Good Will Hunting Film Review: Why Am I Getting Annoyed About Theory Of Everything?

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I should not like Good Will Hunting.

Let’s take a look at my top 3 least favourite types of films:

3) Pretty much every “scary” movie ever made.

2) Adam Sandler comedies.

1) Self-important, back slapping, awards winning films. Oscar bait, if you prefer.

In theory, Good Will Hunting should very firmly come under that “number one” bracket. The synopsis – a janitor from the wrong side of the tracks is found out to be a maths genius and goes through therapy – sounds like the exact thing I would normally scoff at. I would potentially watch the trailer just to have it confirmed to me that it is, indeed, an Oscar-bait movie, and then never watch it again. Unless I was dragged to watch it at the cinema by my girlfriend. Which I almost certainly would be.


But there’s something about this film that somehow makes it different from the types of films it should be connected to.

Firstly, the people involved clearly care about what they are making. There is the famous story of Matt Damon and Ben Affleck throwing in a gay sex scene to check which bigwigs were actually reading the script, but it goes deeper than that (no pun intended). You feel like the people involved made the film because they wanted to. Not to make stars of the actors, not to win awards. They just wanted to make the film, because they liked it. That’s a vital difference.

Take The Theory of Everything as an example of the alternative. Here is a film that was critically and commercially very successful, but  was so clearly made because the story is “important”. Almost zero effort went in to saying or doing anything in that film, aside from combing Eddie Redmayne’s hair forward, because, “hey, you already know who Steven Hawking is, right? He’s an important guy. Get with the programme”. Yes, I know who Steven Hawking is, but the film shouldn’t assume that. Likewise, the film shouldn’t exist just because you think there should be a film about Steven Hawking. Tell me a story, or f*ck off.

Wow, I got really angry about Theory Of Everything there. Again.

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Hey, did you guys see that “Theory of Everything” film? I hear it was GREAT.

Good Will Hunting doesn’t have this issue, and it’s what sets it apart from your standard, patronising, awards-y nonsense. It has a story, it has characters, and it wants to tell you those things in an interesting, entertaining way. It says a lot about the types of films that win awards when that is how I tell if a film is awards-bait or not.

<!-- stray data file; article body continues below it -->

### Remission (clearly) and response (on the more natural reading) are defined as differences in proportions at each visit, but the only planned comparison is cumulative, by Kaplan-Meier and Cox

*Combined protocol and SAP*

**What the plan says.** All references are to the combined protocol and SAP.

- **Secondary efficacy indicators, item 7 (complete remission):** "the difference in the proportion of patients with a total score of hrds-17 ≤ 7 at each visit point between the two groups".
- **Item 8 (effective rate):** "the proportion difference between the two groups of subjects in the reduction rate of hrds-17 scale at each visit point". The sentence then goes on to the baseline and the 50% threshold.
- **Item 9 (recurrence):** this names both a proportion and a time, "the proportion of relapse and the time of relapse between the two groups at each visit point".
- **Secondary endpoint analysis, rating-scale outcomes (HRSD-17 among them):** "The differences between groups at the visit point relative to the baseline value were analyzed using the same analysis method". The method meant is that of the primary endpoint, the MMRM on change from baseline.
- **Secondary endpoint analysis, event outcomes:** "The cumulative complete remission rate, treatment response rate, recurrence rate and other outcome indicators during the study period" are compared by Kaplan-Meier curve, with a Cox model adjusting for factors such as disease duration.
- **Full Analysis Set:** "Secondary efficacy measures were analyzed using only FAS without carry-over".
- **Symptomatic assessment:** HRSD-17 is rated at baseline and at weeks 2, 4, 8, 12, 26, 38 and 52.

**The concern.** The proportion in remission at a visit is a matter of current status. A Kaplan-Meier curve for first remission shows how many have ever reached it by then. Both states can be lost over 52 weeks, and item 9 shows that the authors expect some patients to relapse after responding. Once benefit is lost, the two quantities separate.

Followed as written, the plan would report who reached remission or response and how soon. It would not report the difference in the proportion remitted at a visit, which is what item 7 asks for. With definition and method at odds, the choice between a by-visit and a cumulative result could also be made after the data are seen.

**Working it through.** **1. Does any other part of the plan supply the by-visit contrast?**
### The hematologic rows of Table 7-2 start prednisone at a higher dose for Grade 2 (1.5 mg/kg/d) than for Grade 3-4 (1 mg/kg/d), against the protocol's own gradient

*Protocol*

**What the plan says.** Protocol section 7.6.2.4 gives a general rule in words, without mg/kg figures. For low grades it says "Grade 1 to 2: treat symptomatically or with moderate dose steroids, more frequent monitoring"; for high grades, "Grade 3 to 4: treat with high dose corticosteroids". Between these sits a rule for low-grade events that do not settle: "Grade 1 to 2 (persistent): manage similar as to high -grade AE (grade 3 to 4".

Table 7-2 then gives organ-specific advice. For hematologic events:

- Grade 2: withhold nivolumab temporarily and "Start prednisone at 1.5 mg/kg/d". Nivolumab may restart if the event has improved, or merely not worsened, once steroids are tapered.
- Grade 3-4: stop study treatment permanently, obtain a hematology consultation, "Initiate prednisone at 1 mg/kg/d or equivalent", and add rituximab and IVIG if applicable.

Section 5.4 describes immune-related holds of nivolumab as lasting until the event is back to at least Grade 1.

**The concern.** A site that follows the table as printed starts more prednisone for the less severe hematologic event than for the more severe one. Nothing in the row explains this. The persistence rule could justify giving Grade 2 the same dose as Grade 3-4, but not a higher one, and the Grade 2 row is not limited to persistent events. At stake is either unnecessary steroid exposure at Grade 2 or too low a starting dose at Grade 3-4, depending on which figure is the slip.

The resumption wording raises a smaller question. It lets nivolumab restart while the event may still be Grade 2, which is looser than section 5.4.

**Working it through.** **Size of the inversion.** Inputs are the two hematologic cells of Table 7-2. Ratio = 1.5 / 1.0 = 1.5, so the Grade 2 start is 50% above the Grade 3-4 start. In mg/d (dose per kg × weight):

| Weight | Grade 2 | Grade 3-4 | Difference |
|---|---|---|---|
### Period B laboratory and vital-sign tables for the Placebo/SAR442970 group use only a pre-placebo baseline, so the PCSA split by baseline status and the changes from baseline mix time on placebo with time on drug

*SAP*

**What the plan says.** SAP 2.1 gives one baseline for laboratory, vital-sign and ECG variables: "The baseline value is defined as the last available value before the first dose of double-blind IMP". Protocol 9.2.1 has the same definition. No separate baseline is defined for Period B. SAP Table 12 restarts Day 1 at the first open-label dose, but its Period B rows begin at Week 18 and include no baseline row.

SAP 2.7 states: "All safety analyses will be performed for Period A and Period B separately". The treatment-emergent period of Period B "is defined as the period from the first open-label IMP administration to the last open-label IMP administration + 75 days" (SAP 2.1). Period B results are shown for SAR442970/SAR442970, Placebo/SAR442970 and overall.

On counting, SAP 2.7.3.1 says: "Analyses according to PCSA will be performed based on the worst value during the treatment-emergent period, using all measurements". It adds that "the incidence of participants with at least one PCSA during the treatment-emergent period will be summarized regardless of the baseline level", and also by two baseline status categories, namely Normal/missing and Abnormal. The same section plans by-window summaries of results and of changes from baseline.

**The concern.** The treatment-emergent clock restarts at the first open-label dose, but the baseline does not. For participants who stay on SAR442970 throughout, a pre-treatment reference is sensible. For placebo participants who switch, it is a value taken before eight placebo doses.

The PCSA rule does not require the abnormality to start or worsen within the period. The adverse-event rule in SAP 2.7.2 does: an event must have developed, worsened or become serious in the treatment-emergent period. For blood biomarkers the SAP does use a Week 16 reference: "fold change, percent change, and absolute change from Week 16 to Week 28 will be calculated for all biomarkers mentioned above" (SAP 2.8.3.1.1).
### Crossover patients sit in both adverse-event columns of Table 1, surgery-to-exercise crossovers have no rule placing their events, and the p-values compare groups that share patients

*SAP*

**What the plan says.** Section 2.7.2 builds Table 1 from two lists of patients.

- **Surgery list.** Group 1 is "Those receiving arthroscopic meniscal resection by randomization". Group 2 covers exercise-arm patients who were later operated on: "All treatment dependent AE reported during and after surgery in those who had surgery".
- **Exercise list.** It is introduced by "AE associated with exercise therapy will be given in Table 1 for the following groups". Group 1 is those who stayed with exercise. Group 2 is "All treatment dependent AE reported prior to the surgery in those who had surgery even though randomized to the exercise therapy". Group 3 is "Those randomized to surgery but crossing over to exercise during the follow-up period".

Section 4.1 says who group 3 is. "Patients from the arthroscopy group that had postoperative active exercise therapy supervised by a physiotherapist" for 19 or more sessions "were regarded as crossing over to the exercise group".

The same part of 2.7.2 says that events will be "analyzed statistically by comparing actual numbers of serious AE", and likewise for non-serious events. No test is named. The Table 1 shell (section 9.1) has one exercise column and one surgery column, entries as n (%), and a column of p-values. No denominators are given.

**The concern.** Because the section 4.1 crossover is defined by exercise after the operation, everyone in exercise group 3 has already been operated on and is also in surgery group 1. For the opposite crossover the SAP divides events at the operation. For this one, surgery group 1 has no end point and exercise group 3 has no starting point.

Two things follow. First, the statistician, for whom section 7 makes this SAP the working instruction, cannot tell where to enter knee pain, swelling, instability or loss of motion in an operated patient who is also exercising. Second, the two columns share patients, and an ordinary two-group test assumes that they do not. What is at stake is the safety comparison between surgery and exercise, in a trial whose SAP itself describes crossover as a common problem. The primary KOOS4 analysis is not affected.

One of the key ways you can tell this film is more than that is in the quality of the writing. It’s a pretty formula movie in a lot of ways. But it diverges enough from it, plays with it enough, and works with it in interesting ways so it doesn’t matter. Formula is there for a reason: it works. Working to one is no bad thing, but it has to be interesting. Good Will Hunting is essentially a textbook in how to make a formula work.

If you want an example of the formula, take the relationship between Sean and Will. In screenwriting, you have a protagonist and you have a mirror to place up against them. This is often a person who reflects back their qualities and forces them to engage with who they are, which the protagonist will have been avoiding.

The formula dictates that initially the mirror and the protagonist don’t get along, but eventually the protagonist grows to listen to them, befriend them and learn, whilst at the same time teaching the mirror a few things about themselves as well. This happens in an abundance in Good Will Hunting, but is done so well it doesn’t matter that this follows The Formula.

So what is it that makes it so well done? Without wanting to oversimplify it, there’s an easy answer. Robin Williams.

Williams is an interesting case in that I have rarely been bothered by his comedic work, but his dramatic work is spectacular. And for me, his finest work comes in this film.

To portray a character this gentle, but this raw, is hugely challenging. But Williams is an absolute delight throughout the film, and is played with such incredible warmth. It’s like watching your favourite uncle or grandfather on screen; I just want to hug him. When I think about Robin Williams in real life, I picture him as Sean from Good Will Hunting, and from what I’ve read, that isn’t far from the truth. It’s what made his suicide so devastating. It’s why this was the first film I wanted to watch when I heard about it. And now I want to cry.

To be honest, I could keep going on about this. There are hundreds of reasons for why this is a great film. But when you boil it down, it’s simply a well written, well acted piece with a cracking soundtrack (Elliot Smith was the man) that was made by people who liked the story and wanted to make it, and featuring one of my all-time favourite performances. That’s what sets this apart from the likes of Theory of Everything.

Which, again, was absolute toss.

Good Will Hunting Rating: I really like dem apples.

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6 thoughts on “Good Will Hunting Film Review: Why Am I Getting Annoyed About Theory Of Everything?

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